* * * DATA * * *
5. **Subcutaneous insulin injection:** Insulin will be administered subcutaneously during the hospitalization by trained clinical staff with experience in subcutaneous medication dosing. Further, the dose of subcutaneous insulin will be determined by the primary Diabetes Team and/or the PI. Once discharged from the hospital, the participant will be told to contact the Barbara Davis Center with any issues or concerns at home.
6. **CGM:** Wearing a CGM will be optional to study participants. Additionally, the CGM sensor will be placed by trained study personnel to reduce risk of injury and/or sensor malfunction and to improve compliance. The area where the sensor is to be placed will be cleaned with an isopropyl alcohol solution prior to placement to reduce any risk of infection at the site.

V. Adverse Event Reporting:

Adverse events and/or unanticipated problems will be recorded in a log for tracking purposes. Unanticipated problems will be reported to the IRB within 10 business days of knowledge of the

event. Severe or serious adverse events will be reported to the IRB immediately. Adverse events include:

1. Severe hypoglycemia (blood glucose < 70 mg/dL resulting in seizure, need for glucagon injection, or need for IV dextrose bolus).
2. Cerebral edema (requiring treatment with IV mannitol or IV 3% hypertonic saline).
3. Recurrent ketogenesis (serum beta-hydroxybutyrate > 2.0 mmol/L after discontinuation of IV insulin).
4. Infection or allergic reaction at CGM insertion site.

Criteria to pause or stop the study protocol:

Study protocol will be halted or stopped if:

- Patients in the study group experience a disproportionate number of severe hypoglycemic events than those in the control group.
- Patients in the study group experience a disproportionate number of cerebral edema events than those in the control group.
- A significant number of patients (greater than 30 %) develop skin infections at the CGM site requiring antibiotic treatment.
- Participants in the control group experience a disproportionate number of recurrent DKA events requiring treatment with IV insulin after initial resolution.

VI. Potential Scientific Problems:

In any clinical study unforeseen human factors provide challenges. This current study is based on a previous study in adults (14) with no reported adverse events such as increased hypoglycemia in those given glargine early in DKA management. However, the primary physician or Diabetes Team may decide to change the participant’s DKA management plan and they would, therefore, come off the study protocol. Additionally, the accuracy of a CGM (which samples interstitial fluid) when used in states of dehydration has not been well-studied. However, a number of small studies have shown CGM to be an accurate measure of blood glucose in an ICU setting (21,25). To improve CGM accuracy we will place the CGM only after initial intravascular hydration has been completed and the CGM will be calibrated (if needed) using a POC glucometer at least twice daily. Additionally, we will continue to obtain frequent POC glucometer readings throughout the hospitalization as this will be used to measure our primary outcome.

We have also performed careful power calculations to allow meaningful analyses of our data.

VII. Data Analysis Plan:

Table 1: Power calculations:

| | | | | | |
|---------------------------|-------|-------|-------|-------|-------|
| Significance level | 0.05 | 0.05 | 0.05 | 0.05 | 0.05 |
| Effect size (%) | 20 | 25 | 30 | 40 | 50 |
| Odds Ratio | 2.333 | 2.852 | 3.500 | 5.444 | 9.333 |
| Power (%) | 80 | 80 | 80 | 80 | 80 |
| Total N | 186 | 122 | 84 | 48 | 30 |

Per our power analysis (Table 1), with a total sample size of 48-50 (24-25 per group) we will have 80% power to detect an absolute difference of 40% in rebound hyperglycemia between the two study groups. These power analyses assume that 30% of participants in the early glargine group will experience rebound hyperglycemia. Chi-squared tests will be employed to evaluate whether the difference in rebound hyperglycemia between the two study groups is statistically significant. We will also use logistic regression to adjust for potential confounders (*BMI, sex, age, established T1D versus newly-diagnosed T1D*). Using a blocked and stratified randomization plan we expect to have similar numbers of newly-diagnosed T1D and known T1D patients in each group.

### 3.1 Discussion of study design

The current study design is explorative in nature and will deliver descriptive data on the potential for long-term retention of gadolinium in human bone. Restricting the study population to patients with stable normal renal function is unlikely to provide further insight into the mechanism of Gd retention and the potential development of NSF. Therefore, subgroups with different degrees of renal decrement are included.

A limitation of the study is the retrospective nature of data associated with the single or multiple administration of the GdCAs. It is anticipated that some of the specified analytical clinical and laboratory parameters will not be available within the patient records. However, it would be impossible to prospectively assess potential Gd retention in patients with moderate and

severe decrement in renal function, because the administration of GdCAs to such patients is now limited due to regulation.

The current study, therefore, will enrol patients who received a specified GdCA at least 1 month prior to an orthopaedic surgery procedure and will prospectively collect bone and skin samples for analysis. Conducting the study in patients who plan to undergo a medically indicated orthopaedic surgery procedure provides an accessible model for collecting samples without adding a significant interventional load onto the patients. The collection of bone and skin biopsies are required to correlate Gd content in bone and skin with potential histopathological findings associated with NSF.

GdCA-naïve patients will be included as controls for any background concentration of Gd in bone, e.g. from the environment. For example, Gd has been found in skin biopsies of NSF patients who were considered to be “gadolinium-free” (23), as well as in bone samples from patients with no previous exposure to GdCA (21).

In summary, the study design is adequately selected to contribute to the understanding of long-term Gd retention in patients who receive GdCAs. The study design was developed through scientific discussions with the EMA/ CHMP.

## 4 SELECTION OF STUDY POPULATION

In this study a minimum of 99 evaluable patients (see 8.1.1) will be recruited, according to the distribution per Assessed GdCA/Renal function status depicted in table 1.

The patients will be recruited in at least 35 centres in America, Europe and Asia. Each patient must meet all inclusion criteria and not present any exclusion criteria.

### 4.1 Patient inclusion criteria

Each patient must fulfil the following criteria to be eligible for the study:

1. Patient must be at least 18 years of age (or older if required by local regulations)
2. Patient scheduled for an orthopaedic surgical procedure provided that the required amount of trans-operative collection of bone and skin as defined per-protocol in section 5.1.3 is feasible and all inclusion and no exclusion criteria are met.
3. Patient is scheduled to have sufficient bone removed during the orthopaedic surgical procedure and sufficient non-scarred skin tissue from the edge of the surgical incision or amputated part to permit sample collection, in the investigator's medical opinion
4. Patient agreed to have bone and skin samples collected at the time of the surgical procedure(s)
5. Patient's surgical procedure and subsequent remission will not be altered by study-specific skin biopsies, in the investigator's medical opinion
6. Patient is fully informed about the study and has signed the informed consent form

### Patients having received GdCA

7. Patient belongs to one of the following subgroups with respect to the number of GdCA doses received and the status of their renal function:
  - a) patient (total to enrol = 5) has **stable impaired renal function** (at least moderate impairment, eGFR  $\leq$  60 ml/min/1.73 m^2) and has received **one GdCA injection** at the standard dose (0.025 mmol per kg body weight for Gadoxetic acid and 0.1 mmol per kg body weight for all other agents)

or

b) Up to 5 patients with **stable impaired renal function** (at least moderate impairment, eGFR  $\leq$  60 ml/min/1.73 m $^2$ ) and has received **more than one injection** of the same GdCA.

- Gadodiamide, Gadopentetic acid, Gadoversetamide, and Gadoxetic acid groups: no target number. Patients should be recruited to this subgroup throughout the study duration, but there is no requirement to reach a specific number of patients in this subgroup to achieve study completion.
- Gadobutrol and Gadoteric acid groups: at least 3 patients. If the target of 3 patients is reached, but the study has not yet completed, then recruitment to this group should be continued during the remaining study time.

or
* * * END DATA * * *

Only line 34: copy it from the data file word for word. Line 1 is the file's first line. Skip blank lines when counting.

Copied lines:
GdCA-naïve patients will be included as controls for any background concentration of Gd in bone, e.g. from the environment. For example, Gd has been found in skin biopsies of NSF patients who were considered to be “gadolinium-free” (23), as well as in bone samples from patients with no previous exposure to GdCA (21).